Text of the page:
Despite the vagaries of free will and circumstance, human behaviour in bulk is far more predictable than we like to imagine
Originally posted July 9, 2019
Here is an excerpt:
Polling organisations use a variety of methods to try to minimise these sources of error. Many of these methods are mathematical, but psychological and other factors also come into consideration. Most of us know of stories where polls have confidently indicated the wrong result, and it seems to be happening more often. Special factors are sometimes invoked to ‘explain’ why, such as a sudden late swing in opinion, or people deliberately lying to make the opposition think it’s going to win and become complacent. Nevertheless, when performed competently, polling has a fairly good track-record overall. It provides a useful tool for reducing uncertainty. Exit polls, where people are asked whom they voted for soon after they cast their vote, are often very accurate, giving the correct result long before the official vote count reveals it, and can’t influence the result.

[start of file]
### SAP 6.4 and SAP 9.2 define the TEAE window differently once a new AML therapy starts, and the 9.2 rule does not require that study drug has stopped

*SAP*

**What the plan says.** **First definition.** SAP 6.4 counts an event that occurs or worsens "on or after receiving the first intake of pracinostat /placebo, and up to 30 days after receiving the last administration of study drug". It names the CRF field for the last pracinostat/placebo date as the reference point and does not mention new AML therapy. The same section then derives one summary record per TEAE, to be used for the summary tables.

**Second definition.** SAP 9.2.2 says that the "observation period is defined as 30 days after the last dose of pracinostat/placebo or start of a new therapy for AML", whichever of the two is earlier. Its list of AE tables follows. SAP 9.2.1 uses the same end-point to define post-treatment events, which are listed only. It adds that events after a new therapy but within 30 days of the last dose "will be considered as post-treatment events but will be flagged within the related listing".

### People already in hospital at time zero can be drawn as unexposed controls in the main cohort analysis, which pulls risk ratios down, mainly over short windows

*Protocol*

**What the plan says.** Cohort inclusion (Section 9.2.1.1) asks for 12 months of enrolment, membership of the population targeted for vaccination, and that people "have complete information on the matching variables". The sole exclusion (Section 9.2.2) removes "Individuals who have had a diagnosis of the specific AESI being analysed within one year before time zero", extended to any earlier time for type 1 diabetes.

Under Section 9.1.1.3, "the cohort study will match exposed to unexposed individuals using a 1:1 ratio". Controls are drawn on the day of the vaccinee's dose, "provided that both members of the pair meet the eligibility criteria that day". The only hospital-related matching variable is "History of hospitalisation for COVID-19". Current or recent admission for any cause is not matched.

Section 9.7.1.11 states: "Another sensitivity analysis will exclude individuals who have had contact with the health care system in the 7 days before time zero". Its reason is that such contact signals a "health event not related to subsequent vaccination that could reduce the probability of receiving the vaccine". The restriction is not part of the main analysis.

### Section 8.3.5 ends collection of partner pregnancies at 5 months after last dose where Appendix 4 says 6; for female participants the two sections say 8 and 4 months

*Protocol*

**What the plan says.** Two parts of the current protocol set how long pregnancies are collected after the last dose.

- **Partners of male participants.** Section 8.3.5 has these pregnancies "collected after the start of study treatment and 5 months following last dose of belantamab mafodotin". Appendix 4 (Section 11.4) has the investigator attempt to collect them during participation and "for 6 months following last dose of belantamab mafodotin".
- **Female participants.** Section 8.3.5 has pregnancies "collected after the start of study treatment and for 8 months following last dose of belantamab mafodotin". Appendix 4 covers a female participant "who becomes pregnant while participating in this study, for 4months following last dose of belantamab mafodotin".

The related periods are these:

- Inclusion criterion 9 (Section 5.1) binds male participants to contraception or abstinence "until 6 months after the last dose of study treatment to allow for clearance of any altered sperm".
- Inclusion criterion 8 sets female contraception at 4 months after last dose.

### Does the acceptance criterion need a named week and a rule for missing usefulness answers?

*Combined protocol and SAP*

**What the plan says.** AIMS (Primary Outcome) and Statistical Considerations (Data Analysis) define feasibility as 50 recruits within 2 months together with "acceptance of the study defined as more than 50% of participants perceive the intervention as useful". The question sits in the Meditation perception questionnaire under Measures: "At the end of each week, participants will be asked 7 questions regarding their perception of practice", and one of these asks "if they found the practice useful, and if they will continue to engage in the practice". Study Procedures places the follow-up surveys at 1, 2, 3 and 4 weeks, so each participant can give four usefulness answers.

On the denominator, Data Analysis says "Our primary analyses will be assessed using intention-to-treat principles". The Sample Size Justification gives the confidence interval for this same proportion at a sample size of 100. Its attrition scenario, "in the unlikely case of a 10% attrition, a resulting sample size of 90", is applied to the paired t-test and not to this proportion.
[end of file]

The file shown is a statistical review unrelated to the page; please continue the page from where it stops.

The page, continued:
Today, the term ‘social physics’ has acquired a less metaphorical meaning. Rapid progress in information technology has led to the ‘big data’ revolution, in which gigantic quantities of information can be obtained and processed. Patterns of human behaviour can be extracted from records of credit-card purchases, telephone calls and emails. Words suddenly becoming more common on social media, such as ‘demagogue’ during the 2016 US presidential election, can be clues to hot political issues.
The mathematical challenge is to find effective ways to extract meaningful patterns from masses of unstructured information, and many new methods.
The info is here.